Ofcom introduces new pricing cap on calls to mobiles

Calling this guy could soon cost you less
Calling this guy could soon cost you less

Ofcom has today announced a new lower cap on the rates that networks can charge landline operators to connect calls to mobile phones and on charges for cross-network calls.

Coming in to effect on 1 April, the cap will affect the UK's four mobile networks: Three, O2, EverythingEverywhere (previously Orange and T-Mobile) and Vodafone.

From 1 April, the networks will not be able to charge more than 2.66p per minute for a call to a mobile phone from a landline or from a different network, with prices dropping until the 2014/15 low of 0.69p per minute. Hopefully, operators will pass these savings on to consumers.

April fools

These new lower rates apply only to the major networks – smaller virtual networks, like Virgin Media and Tesco Mobile, will get their own rates "to be set on a fair and reasonable basis".

While the new rates are lower than we are currently subject to, they are also higher than Ofcom's last recommendations on the matter, which would have seen rates fall as low as 0.5p per minute.

BT is the first landline provider to promise that the lower costs will be passed on to its customers.

The telecoms company was a key player in the 'Terminate the Rate' campaign, along with a number of other companies including Three.

John Petter, managing director Consumer, BT Retail, said: "Ofcom has made some worthwhile reductions in mobile termination rates, which will benefit customers in the near future.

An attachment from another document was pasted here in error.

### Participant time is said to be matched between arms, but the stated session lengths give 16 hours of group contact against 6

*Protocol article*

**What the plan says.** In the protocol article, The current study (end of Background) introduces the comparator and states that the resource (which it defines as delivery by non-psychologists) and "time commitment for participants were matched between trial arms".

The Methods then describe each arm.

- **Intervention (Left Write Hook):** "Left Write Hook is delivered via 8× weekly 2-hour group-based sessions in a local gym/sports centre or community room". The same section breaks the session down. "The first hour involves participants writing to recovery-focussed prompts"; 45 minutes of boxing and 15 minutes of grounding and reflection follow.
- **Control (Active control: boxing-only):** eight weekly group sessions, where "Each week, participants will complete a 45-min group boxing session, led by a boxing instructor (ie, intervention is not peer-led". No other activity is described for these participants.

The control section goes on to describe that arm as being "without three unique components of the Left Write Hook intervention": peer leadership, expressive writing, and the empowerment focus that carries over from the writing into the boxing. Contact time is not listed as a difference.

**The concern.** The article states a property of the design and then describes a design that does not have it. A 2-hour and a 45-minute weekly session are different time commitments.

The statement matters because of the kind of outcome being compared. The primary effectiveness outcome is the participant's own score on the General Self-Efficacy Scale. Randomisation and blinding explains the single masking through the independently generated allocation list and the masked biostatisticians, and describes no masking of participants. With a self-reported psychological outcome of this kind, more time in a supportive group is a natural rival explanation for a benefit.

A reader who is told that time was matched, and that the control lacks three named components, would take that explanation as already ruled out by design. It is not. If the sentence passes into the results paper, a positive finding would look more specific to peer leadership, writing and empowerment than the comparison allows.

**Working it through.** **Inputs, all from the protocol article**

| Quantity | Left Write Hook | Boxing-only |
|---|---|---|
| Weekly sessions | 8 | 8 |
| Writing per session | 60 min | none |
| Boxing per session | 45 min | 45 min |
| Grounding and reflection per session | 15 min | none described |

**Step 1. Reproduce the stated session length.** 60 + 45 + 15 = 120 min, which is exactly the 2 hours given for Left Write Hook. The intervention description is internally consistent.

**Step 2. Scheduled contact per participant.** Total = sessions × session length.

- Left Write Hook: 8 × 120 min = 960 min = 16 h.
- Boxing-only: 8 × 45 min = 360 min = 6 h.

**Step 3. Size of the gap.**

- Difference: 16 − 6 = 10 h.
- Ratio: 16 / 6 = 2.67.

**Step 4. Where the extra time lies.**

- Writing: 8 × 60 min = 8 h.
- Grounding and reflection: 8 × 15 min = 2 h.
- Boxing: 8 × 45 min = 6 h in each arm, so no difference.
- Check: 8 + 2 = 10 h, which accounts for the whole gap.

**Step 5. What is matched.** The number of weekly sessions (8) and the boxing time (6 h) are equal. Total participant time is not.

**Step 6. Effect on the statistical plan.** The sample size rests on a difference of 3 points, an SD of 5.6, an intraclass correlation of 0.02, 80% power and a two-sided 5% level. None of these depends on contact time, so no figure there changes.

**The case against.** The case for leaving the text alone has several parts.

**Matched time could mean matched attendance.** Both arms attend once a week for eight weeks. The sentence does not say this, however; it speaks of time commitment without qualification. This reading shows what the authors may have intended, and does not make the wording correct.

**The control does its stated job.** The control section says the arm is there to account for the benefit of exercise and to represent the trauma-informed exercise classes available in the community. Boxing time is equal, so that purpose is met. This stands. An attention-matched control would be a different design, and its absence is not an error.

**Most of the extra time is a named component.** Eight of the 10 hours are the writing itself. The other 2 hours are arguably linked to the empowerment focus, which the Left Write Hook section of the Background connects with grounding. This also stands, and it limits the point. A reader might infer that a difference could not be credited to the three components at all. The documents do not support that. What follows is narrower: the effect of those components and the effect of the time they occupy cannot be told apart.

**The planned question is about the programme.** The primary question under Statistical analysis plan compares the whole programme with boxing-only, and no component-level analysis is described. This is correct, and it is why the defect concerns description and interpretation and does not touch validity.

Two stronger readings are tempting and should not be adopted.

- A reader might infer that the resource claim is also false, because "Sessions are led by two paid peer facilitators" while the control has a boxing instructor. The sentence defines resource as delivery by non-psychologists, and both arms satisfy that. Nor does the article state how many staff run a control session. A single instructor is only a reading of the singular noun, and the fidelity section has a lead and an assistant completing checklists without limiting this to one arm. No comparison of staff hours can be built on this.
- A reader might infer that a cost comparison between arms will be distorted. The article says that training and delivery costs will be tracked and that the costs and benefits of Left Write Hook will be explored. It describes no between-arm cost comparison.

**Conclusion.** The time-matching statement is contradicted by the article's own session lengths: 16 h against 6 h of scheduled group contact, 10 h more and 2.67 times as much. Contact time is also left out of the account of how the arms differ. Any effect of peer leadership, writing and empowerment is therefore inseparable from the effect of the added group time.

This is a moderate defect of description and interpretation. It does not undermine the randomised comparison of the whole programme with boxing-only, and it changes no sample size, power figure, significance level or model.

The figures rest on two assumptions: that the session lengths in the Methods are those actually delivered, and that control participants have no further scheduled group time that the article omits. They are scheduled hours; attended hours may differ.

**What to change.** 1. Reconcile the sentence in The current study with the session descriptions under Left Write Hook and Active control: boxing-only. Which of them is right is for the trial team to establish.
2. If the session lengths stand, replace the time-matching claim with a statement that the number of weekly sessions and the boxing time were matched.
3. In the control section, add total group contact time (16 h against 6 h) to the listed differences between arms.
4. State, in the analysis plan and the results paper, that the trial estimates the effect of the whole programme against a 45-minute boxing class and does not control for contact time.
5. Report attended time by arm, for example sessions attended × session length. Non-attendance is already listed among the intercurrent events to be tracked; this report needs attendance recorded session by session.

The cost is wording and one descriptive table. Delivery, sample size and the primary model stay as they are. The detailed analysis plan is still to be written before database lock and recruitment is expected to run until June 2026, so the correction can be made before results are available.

"Our focus is now on developing an all-inclusive package that will enable people to call mobiles from their landlines at no extra cost, with no fear of 'bill shock'. This will be incredibly good news for BT's customers."

News Editor (UK)

Former UK News Editor for TechRadar, it was a perpetual challenge among the TechRadar staff to send Kate (Twitter, Google+) a link to something interesting on the internet that she hasn't already seen. As TechRadar's News Editor (UK), she was constantly on the hunt for top news and intriguing stories to feed your gadget lust. Kate now enjoys life as a renowned music critic – her words can be found in the i Paper, Guardian, GQ, Metro, Evening Standard and Time Out, and she's also the author of 'Amy Winehouse', a biography of the soul star.